Last night we had a BIG Oscar party in our house and I was a little nervous since it was the first big shindig in our casa, well that and I chose to make a flotilla of food. I simply adore our gentle friends and one thing I know about our group is we love to eat. With that in mind I was going to make darn sure everyone had enough to nibble on during the three hour show. 

The Obligatory Picture of Colin Firth

Epicurious assembled menu plans based on the Best Picture nominees and the one that stood out to us was the Inception option. It’s very French inspired since part of the movie takes place in Paris – the scene with the city folding on top of itself is still incredible every time I see it.  Although I liked the recipes they suggested, I decided to stick wtih French fare but do it my way. And the award goes to…. 

 To get real nerdy about it I made an “Execution Plan” to ensure everything was done by 6:00 p.m. so we could watch arrivals and snarkily judge away. 

  • 2:00 p.m. Prep and mis en place
  • 3:00 p.m. Make compote for Brie, while compote cooks, make pots de creme, refrigerate
  • 3:30 p.m. Make soup
  • 4:00 p.m.  Make green beans, assemble and bake Brie rounds
  • 5:00 p.m. Make sandwiches
  • 5:40 p.m. Fire steaks, let rest and slice, make fries
  • 6:00 p.m. Guests arrive

Everything pretty much went according to plan and let me tell you, the soup, green beans, sandwiches and brie rounds with that stellar compote were delicious. For the steak frites I kept it very simple. David (the super poodle) ran to the store and bought a Weber charcoal grill so he could grill them properly. Little salt and pepper on the steaks, grill and you are done.  I took  frozen fries and mixed with salt, pepper, garlic powder and thyme leaves and baked until crispy. Thanks to my lovely and talented niece Alex who is a bomb chef for coming up with that tasty concoction.  

I’m giggling at the thought of the Pots de Creme because the flavor was amazing but I didn’t have enough glasses to properly make individual servings, so I decided to place the whole shebang in a large ramekin. Yeah, don’t do that. We had to put it in the freezer so it would set up, but a few minutes on the table and it was like ice cream. Of course, no one cared and it was gone by the end of the night but I highly suggest not being an idiot like moi and scratch the idea if you can’t do it individually.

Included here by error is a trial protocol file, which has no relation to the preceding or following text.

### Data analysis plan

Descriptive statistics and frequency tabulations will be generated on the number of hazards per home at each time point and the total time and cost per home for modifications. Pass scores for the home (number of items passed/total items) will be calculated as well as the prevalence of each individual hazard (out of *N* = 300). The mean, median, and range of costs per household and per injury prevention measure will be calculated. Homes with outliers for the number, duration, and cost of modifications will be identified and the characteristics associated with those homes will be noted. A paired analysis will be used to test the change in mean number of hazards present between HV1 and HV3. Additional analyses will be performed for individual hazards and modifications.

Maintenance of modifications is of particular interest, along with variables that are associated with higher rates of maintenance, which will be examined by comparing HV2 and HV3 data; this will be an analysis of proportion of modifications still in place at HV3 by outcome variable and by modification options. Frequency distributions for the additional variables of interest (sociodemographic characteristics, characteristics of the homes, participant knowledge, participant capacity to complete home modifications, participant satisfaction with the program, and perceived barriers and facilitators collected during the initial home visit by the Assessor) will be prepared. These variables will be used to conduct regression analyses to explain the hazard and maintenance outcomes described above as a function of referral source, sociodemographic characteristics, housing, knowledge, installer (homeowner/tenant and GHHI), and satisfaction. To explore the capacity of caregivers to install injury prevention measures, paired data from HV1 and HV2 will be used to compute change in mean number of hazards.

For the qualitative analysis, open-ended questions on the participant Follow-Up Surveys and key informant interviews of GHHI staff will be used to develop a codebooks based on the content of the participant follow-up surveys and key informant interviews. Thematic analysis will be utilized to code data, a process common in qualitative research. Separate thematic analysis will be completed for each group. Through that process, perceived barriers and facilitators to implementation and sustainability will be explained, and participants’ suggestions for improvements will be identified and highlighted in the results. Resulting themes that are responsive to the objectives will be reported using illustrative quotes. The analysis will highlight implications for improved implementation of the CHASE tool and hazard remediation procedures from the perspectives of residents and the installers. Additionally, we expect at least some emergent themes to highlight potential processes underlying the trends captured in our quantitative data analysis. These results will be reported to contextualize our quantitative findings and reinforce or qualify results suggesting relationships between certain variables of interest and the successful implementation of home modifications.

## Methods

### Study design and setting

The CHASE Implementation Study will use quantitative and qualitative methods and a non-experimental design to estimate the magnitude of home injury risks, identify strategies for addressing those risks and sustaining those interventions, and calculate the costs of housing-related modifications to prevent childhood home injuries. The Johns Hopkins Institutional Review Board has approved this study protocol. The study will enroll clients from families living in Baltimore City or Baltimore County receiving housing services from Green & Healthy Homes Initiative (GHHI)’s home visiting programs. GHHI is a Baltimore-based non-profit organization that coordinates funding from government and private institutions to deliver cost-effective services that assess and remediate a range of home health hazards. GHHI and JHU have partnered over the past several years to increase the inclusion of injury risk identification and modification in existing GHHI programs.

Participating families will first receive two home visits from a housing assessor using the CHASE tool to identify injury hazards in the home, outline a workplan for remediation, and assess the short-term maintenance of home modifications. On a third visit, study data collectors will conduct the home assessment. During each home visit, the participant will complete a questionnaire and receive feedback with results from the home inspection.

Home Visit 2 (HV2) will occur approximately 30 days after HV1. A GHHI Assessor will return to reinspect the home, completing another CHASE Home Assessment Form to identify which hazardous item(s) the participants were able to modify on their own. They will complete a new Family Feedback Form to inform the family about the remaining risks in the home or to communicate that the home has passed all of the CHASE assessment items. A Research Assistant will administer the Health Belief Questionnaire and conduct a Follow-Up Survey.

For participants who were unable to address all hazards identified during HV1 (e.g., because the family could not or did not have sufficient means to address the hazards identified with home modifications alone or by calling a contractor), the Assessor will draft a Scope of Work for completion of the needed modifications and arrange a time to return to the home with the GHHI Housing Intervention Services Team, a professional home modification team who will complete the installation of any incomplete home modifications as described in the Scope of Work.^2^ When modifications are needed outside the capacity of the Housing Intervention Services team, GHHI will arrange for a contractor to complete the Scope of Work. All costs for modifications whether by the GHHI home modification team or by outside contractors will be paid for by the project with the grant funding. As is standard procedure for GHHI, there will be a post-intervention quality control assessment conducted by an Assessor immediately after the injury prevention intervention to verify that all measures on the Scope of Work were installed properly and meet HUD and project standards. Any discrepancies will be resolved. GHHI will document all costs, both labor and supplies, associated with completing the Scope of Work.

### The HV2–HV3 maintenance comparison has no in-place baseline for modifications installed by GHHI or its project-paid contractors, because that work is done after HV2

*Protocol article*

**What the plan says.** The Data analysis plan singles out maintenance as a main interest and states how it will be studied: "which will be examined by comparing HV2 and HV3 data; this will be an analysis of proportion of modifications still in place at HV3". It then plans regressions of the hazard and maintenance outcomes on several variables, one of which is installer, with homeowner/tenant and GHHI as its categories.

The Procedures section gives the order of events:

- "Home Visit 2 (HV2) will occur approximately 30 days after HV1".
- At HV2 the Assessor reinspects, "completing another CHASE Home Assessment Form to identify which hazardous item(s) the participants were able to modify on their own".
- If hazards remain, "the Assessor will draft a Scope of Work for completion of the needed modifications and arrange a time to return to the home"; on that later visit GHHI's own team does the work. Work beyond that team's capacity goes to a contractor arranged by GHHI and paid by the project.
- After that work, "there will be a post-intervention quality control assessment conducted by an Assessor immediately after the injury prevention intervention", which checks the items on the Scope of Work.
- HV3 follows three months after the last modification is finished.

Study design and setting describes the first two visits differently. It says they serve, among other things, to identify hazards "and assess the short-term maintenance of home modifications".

The Oscars were OK this year, a little zzzzzzzzzz at times and it wasn’t as exciting as in years past but I am so happy for The King’s Speech! It’s an excellent, heart warming story and if you haven’t seen it yet, GO. 

Here’s our spread and more posts to come this week…I hope. :) 

Chile Con Carne

Three simple little words for such a powerful dish. Bon Appetit did a special on chilis from around the country and of course this proud little lady chose the one from TEXAS! Some Texas chili rules. Number one, no beans. EVER! Rule number two, there will be beef.  Rule number three, bring on the spice.  Sometimes following the rules is fun.

Chile Con Carne (Photograph by Marcus Nilsson)

As the magazine states:

Chili is practically a religion in Texas. The thick, meaty “bowl of red” dates back to San Antonio in the 1820s. By the 1880s, the city’s plazas were full of pushcarts run by “chili queens” who would lure customers with live music. And Texans may argue about chili ingredients – but purists agree that the hearty stew would never, ever involve beans.

Roger that. This chili, like most real versions, has a lot going on and takes quite some time – but if you heart chili you won’t mind one iota. I followed this to the letter and it turned out perfect. It’s beefy, spicy and yes, a very dark bowl of red.  I topped with fresh tomatoes, green onions,  cilantro, and Monterrey Jack cheese. YUM! I aslo served with this amazing and so simple to make Cast Iron Skillet Cornbread. The only addition I made was I added pickled jalapenos and sauteed cork kernels for a little spicy/sweet oomph.

Before the cold slips away (YAY!) make this bowl of chili today. I just wicked rhymed that without meaning to.